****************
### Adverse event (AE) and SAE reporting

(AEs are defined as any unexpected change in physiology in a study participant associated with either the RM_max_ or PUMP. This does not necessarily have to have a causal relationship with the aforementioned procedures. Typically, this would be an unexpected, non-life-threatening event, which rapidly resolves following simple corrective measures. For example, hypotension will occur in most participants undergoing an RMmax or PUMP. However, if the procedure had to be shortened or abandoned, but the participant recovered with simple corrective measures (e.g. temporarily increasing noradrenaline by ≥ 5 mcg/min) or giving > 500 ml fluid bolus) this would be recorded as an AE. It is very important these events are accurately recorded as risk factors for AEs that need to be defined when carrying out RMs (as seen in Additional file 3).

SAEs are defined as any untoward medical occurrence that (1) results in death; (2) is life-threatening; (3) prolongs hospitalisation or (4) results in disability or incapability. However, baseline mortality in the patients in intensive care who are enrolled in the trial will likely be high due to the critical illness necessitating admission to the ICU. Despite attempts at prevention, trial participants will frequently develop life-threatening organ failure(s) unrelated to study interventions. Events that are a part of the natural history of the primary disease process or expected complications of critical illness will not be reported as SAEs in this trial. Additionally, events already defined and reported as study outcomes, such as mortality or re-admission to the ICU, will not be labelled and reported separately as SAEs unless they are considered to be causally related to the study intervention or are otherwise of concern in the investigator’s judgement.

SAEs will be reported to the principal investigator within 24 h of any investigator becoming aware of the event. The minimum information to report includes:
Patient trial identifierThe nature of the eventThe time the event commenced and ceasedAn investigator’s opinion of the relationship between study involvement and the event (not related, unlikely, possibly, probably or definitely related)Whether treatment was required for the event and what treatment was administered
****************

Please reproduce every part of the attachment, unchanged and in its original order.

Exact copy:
### Adverse event (AE) and SAE reporting

(AEs are defined as any unexpected change in physiology in a study participant associated with either the RM_max_ or PUMP. This does not necessarily have to have a causal relationship with the aforementioned procedures. Typically, this would be an unexpected, non-life-threatening event, which rapidly resolves following simple corrective measures. For example, hypotension will occur in most participants undergoing an RMmax or PUMP. However, if the procedure had to be shortened or abandoned, but the participant recovered with simple corrective measures (e.g. temporarily increasing noradrenaline by ≥ 5 mcg/min) or giving > 500 ml fluid bolus) this would be recorded as an AE. It is very important these events are accurately recorded as risk factors for AEs that need to be defined when carrying out RMs (as seen in Additional file 3).

SAEs are defined as any untoward medical occurrence that (1) results in death; (2) is life-threatening; (3) prolongs hospitalisation or (4) results in disability or incapability. However, baseline mortality in the patients in intensive care who are enrolled in the trial will likely be high due to the critical illness necessitating admission to the ICU. Despite attempts at prevention, trial participants will frequently develop life-threatening organ failure(s) unrelated to study interventions. Events that are a part of the natural history of the primary disease process or expected complications of critical illness will not be reported as SAEs in this trial. Additionally, events already defined and reported as study outcomes, such as mortality or re-admission to the ICU, will not be labelled and reported separately as SAEs unless they are considered to be causally related to the study intervention or are otherwise of concern in the investigator’s judgement.

SAEs will be reported to the principal investigator within 24 h of any investigator becoming aware of the event. The minimum information to report includes:
Patient trial identifierThe nature of the eventThe time the event commenced and ceasedAn investigator’s opinion of the relationship between study involvement and the event (not related, unlikely, possibly, probably or definitely related)Whether treatment was required for the event and what treatment was administered